The old adage of what is good for Wall Street is not good for Main Street can easily be applied to the policy of quantitative easing (QE). As the markets approach another QE moment, the debate rages on about the benefits (or lack there of) of implementing a policy that has shown little long term benefit. After 2 QE’s and an Operation Twist, the economy is still struggling to gain traction, and in many respects, looks ready to rollover. Of course, Wall Street doesn’t care about Main Street, and in some ways, the worse off Main Street is, the better for Wall Street as it is easier to make the case for some more monetary morphine (QE).
As shown in yesterday’s article, the Fed has shown up to rescue the economy and markets in 201o and 2011 when it appeared that the economy and markets were ready to rollover. Here in 2012, we find ourselves at a similar juncture. This can be seen in figure 1, which is a weekly chart of the SP500 with the Economic Cycle Research Institute’s (ECRI) Weekly Leading Growth Index (WLI) in the lower panel. The current value of the WLI is -2. Values less than -2.4 have been consistently linked to recessions. Values of WLI < -2.4 are noted by the red labeled price bars. As you can see, QE2 and Operation Twist were announced and implemented when the WLI was in recession territory. (These are the dashed vertical lines.)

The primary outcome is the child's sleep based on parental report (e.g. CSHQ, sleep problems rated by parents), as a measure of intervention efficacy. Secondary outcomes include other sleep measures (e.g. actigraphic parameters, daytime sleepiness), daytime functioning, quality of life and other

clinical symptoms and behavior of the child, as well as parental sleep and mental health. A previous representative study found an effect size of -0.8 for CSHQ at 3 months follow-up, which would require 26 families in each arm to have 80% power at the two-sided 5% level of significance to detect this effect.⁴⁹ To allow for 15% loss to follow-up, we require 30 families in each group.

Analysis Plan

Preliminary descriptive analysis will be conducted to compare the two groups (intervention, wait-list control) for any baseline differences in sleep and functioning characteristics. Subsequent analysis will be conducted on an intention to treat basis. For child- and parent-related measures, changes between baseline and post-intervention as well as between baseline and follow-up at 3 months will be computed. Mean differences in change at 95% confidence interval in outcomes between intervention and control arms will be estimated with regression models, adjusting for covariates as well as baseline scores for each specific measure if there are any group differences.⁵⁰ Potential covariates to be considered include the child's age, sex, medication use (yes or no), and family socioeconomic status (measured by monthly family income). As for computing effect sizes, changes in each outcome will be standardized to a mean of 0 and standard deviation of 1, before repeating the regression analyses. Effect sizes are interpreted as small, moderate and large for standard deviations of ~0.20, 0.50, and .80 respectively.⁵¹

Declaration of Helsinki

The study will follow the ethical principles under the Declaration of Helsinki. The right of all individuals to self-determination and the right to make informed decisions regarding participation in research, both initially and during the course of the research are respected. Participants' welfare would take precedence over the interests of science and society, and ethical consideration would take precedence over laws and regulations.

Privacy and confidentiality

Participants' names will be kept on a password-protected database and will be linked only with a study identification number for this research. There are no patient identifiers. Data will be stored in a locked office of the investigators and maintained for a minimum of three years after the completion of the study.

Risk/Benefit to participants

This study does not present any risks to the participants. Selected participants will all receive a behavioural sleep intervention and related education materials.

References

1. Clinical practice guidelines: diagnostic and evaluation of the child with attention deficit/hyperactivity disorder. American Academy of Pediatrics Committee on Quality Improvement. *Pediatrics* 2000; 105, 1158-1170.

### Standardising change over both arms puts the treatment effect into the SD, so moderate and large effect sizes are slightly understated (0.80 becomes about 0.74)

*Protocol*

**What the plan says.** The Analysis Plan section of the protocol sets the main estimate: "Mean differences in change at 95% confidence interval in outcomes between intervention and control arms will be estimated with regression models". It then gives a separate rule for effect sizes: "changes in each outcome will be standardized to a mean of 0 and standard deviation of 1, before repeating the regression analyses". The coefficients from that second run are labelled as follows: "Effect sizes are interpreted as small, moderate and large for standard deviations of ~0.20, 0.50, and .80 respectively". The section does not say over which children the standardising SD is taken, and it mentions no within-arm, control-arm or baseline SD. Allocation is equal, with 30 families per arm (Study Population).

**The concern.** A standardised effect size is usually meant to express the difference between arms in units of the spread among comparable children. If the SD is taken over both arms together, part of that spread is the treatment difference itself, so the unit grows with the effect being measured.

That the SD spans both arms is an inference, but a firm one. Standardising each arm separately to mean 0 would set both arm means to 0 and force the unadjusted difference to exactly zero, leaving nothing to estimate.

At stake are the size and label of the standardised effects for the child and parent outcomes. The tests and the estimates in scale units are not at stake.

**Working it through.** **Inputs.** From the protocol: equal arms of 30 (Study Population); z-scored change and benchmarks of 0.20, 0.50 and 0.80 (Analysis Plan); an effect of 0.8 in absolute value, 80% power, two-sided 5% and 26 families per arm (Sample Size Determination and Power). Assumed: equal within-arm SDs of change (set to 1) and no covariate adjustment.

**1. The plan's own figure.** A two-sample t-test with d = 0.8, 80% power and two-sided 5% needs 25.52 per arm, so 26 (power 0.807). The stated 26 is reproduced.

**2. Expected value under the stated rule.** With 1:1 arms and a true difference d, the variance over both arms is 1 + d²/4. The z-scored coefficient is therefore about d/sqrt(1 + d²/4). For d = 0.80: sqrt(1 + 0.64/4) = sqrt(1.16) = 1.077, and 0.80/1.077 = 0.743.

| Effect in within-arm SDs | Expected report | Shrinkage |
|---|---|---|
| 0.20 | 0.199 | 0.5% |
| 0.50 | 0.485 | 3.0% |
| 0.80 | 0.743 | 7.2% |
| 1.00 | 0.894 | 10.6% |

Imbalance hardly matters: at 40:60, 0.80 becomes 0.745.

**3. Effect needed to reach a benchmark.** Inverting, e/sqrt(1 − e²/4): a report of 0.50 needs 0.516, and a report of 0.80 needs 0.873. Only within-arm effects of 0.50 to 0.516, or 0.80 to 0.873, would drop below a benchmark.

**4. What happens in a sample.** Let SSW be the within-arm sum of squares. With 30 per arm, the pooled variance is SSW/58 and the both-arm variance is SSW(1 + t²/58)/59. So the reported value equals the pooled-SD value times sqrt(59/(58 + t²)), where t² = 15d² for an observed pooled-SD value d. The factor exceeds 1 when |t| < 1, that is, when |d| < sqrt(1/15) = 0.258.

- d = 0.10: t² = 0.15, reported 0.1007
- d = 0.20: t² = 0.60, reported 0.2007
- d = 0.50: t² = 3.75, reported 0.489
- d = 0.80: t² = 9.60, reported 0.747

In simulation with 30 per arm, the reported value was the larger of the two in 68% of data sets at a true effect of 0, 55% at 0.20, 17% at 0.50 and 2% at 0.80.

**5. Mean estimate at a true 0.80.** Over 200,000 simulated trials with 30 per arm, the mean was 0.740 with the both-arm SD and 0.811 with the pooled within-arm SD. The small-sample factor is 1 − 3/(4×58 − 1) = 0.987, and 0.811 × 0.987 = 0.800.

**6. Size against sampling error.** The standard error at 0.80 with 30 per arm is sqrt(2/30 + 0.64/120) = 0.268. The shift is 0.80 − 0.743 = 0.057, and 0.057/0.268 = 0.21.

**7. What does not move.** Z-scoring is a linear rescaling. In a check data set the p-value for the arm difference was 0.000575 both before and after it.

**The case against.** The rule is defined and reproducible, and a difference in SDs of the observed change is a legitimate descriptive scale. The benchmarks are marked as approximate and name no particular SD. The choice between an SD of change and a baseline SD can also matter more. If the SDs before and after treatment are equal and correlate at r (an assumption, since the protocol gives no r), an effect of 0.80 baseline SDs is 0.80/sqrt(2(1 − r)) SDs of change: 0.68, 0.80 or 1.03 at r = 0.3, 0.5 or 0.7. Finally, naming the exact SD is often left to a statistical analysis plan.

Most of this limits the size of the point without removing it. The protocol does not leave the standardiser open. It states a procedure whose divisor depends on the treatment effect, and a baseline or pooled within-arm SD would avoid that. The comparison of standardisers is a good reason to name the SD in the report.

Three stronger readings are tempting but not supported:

Figure 1. SP500/ weekly
I last mentioned the WLI in this article on April 30, 2012, when I noticed that the WLI was rolling over, and prior instances of the indicator rolling over in 2009 and 2011 (following QE1 and QE2) were noteworthy as gains in the market also petered out at that time. (See the pink vertical lines in figure 1 for times when the WLI rolled over.) It would seem logical to infer that each episode of QE has prevented (or delayed) a full blown recession. The WLI was indicating recession, and it was the actions of the Federal Reserve that thwarted the downward trajectory of the economy. But what should be clear is that each jolt of monetary stimulus has produced less of an effect. For example, QE 1 produced more economic activity than QE2, which was better than QE3 (i.e., Operation Twist). This can be seen by the lower highs in the WLI.
So while Wall Street craves for monetary morphine and investors position themselves for the “Bernanke put”, Main Street sinks into a recession. The lasting benefit of QE remains in doubt.